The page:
THE BLOG
11/08/2014 01:31 pm ET Updated Dec 06, 2017

5.85 Million People Who Can't Vote But Can They Still Complain?

My day usually begins with me checking my phone for the latest overnight news...on instagram. Label me shallow or lame, but it's my social media and I will look at it if I want to. After about six or seven swipes down my instagram feed I see the following meme:

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How reasonable is the comment that "If you don't vote. You can't complain," particularly, to the 5.85 million Americans who were unable to exercise their voting rights due to a current or previous felony conviction?

According to the Sentencing Project, 1 in 13 Black adults suffer from suffrage disenfranchisement. In Georgia, it is estimated that the number of people barred from voting is greater than the number of people that voted in the Alaskan senatorial election. People like me who work as an advocate, writer, activist, and strategist in issues of community safety, fair immigration, and racial and gender equity, and serves on several nonprofit boards, even chairing two of them, cannot vote because of parole. The Pew Charitable Trusts calculates that 9.2% of Black adults and 3.2% of Latino adults are under some form of correctional control, so I am no anomaly.

The racial discrimination of voting is this foundation of the Union. The US Constitution was explicit in bestowing white male landowners with the right to vote. In California in 1855, Vagrancy Laws, also known as the 'Greaser Act' unfairly targeted the "idle Mexican" and served as a precursor to ostensibly race-neutral laws like broken windows in New York City, that in practice target persons of color. Antebellum poll tax laws and literacy tests were direct assaults on the African American vote. Blacks, just out of slavery, which made it unlawful for Blacks to read, were the clear target of literacy tests. Convict lease gangs sprung up as a tactic for the South to recover from the loss of its free slave economy by creating laws that targeted blacks. One example is a South Carolina law that required Blacks coming into to the state to post a bond for "good behavior" were sent to slavery-jail all over again, ending any hopes of having a voice through the electoral process. Furthermore,Blacks who were convicted of crimes such as vagrancy, assembly without the presence of a white person, or a South Carolina law that required Blacks coming into to the state to post a bond for "good behavior" were sent to slavery-jail all over again, ending any hopes of having a voice through the electoral process. The voter disenfranchisement of Blacks and Latinos is a direct result of the state sanctioned criminalization of Blacks and Latinos lives, and, sadly, this potential block is debated about without recourse by those who care little about them.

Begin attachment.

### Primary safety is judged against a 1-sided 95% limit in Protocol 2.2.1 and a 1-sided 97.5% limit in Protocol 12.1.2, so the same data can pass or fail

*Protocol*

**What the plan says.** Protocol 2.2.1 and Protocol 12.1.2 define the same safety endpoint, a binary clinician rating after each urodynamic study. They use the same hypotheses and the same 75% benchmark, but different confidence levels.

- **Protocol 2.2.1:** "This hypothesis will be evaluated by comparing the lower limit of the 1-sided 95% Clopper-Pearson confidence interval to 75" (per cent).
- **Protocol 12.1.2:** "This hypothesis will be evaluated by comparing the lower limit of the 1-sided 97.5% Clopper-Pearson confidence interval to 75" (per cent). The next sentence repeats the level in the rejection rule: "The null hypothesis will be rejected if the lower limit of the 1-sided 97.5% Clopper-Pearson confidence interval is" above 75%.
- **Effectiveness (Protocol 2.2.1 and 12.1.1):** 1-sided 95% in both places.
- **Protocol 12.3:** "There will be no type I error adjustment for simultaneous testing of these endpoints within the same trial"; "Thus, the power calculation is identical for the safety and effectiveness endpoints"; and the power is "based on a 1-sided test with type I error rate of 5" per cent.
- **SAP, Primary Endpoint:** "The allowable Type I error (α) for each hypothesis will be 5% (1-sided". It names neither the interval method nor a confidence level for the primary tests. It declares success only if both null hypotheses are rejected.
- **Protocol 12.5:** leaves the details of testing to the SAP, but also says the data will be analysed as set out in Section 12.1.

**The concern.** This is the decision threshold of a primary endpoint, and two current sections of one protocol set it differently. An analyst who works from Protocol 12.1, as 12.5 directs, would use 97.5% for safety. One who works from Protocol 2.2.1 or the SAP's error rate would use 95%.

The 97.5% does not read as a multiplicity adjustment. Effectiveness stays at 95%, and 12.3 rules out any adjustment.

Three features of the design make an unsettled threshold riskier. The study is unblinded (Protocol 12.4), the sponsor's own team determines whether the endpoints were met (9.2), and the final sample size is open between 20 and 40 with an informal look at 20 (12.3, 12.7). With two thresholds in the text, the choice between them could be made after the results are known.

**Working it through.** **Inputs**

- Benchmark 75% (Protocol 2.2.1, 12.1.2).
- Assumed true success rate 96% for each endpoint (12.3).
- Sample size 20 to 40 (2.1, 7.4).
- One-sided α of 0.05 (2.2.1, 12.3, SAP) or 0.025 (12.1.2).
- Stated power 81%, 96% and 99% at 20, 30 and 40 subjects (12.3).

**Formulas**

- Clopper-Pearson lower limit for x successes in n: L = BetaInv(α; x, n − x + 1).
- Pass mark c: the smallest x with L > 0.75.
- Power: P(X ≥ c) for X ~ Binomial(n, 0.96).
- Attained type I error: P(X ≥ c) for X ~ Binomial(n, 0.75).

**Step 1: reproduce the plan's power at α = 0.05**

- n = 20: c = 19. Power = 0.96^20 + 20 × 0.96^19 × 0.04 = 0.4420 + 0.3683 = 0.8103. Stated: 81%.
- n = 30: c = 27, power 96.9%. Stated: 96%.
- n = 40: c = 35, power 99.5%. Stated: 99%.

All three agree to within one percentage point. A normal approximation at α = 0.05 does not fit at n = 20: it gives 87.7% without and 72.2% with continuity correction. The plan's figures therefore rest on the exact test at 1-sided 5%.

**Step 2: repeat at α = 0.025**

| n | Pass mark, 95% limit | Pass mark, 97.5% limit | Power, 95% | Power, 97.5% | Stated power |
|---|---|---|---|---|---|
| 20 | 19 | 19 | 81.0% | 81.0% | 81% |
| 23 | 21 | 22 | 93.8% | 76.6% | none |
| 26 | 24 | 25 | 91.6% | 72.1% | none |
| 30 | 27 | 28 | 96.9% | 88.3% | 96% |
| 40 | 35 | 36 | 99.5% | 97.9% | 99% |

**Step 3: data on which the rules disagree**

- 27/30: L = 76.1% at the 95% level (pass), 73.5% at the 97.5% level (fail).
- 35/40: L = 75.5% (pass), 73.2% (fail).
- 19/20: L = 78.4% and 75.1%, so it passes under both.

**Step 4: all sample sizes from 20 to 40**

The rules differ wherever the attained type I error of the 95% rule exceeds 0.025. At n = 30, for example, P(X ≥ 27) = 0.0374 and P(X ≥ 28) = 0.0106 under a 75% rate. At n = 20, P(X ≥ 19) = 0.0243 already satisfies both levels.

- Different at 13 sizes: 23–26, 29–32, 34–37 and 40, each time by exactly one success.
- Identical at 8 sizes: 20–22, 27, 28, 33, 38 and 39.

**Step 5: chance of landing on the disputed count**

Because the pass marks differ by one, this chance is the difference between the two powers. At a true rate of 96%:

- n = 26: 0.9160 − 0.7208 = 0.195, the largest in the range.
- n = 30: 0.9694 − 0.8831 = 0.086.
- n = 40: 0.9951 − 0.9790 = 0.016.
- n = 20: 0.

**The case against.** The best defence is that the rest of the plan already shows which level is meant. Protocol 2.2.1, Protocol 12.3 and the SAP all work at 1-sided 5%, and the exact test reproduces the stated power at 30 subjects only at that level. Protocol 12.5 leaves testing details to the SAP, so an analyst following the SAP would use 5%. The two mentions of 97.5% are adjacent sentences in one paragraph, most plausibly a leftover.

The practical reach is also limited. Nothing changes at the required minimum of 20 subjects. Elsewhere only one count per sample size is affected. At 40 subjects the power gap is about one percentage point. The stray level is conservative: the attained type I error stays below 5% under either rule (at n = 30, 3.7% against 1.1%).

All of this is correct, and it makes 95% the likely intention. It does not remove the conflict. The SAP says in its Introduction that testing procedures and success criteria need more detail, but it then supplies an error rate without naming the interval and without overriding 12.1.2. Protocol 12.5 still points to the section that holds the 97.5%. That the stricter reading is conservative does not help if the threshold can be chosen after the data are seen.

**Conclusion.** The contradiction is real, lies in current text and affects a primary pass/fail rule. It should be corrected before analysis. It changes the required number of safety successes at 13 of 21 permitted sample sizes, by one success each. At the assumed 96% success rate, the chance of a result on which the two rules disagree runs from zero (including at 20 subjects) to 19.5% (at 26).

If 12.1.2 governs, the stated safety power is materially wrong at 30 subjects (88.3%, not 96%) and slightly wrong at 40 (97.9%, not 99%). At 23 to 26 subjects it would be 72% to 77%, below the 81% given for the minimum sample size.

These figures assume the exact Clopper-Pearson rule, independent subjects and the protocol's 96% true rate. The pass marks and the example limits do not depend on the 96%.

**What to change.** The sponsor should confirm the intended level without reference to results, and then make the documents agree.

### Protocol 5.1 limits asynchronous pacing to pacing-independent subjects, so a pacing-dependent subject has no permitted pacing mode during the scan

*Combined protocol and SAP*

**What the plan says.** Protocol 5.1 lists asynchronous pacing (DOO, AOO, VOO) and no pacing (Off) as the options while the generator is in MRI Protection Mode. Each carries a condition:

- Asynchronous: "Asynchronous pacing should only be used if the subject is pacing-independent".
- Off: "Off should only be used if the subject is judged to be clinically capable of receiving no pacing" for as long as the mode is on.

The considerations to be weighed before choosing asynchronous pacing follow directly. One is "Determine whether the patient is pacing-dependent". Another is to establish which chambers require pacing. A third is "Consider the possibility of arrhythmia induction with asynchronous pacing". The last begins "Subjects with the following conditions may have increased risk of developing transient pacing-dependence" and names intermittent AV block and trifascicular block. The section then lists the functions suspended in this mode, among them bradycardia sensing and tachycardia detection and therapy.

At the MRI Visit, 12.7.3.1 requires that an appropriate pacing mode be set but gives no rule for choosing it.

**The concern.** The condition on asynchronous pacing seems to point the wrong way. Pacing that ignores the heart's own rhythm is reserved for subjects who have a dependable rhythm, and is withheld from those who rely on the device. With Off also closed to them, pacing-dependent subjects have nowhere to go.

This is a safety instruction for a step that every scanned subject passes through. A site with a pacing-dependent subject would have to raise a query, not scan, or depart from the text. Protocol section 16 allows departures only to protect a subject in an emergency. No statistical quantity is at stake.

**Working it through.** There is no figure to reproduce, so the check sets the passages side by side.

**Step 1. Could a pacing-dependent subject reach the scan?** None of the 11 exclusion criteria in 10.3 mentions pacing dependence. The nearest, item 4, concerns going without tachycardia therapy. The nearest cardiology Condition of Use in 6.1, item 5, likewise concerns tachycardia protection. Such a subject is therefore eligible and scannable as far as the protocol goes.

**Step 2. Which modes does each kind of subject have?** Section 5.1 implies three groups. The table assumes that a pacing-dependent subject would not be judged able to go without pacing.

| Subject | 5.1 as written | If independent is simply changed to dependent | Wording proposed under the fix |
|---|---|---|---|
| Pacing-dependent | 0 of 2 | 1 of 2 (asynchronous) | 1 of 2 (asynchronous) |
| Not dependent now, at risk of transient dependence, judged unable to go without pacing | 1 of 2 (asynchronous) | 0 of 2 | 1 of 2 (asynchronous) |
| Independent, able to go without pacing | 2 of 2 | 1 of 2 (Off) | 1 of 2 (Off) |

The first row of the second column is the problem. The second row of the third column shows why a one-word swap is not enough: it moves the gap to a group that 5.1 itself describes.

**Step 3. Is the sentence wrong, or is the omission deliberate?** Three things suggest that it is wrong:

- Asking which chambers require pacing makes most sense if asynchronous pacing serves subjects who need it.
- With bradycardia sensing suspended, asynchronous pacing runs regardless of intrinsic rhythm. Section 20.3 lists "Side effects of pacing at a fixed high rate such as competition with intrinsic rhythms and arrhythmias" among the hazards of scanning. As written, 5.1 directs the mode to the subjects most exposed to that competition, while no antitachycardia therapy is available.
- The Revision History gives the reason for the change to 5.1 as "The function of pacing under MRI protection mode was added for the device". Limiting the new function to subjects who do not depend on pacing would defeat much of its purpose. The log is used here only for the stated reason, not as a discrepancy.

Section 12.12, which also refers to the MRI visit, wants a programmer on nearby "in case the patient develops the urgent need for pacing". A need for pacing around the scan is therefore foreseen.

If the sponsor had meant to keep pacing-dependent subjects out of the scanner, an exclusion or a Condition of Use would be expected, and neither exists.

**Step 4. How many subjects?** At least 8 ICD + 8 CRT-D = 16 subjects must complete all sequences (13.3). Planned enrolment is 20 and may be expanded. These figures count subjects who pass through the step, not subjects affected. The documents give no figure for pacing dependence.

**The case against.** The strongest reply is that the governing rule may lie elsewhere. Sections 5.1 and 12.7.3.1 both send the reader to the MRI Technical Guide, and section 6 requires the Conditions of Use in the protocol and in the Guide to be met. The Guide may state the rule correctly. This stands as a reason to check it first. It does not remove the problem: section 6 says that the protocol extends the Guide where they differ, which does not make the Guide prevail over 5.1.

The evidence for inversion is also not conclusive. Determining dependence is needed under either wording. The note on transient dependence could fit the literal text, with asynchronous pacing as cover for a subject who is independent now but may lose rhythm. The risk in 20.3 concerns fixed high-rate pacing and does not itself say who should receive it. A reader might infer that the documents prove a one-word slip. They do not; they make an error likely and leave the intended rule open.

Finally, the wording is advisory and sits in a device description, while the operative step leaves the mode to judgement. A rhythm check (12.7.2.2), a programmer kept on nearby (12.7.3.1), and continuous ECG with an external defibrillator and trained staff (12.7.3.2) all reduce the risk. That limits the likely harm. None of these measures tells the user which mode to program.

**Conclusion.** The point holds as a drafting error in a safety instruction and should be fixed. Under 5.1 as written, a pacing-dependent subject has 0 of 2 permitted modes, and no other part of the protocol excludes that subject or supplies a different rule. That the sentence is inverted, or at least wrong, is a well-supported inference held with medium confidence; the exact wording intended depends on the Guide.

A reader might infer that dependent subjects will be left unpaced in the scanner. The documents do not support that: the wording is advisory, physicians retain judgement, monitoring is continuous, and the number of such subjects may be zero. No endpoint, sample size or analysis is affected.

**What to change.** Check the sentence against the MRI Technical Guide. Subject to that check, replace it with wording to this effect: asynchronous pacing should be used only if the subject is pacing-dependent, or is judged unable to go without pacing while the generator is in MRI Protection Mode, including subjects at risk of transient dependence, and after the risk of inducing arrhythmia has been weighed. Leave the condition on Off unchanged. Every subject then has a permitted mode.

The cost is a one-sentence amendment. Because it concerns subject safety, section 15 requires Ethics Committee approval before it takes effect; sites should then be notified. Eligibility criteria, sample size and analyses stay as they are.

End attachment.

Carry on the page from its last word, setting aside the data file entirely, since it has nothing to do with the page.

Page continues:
Disenfranchised Floridians were subjugated to the following exchange between candidates for governor Rob Scott (R) and Charlie Crist (D); an exchange that formerly incarcerated folks would have no control over.

Crist: When I was governor, I brought restoration of rights back for nonviolent felons so they can have a chance to get a job. Sadly, under Rick Scott it's gone, and it's gone for at least five years, you can't even apply.
Scott: Here's Charlie's plan. You commit a heinous crime, as soon as you get out of jail, you get to vote. Stalk, you get to vote as soon as you walk out. You have intentional permanent disfigurement of a child, you walk out of jail, you immediately get to vote. That's wrong, Charlie.
Crist: That is fundamentally unfair. I said nonviolent criminals. You are lying again.
Scott: No, that's not true. Go to FactsforFlorida.com, Charlie. You want to look yourself, you can look it up. That's exactly what you did. And I completely disagree with that.


This exchange was aired live on CNN, so you could have searched factsforflorida.com during the commercial break to check to see who was telling the truth. Who was letting perpetrators of heinous crimes participate in the electoral process? After all, the supposed fear is that letting formerly incarcerated people vote--on parole on or not--violent or non-violent--is a threat to public safety...a gateway to more crimes, particularly more heinous crimes. Or maybe committing a crime relieves you of the right to have a voice in your community despite paying taxes there, raising children there, or determining if a street sign is placed in your neighborhood.

Sarcasm aside, three states permanently revoke voting rights to people with a felony conviction, Kentucky being one of those states, the state of the new majority leader of the US Senate, Mitch McConnell. Most other states require that formerly incarcerated people wait anywhere from two to seven years after completion of their sentence, or until they have finished their term on parole or probation for voting rights restoration.

In 2014, where Blacks and Latinos are overwhelmingly subjugated to carceral punishments, is it sensible to make the claim that if you don't vote you can't complain. History illustrates that voting is a right that the US government is not committed to securing for Blacks and Latinos. Felony disenfranchisement and voter ID restrictions that disproportionately impact Black and Latino people are this country's latest tactic to silence their vote. So, if we cannot vote because the New Jim Crow won't allow us, should we stop complaining that racism and white supremacy is still winning? Adults should take a cue from the young organizers in Ferguson that are redefining what we understand as enfranchisement. Through campaigns like #BlackLivesMatter and #WhyWeCantWait and #HandsUpFerguson, young people are complaining and getting their voices heard--by any means necessary.

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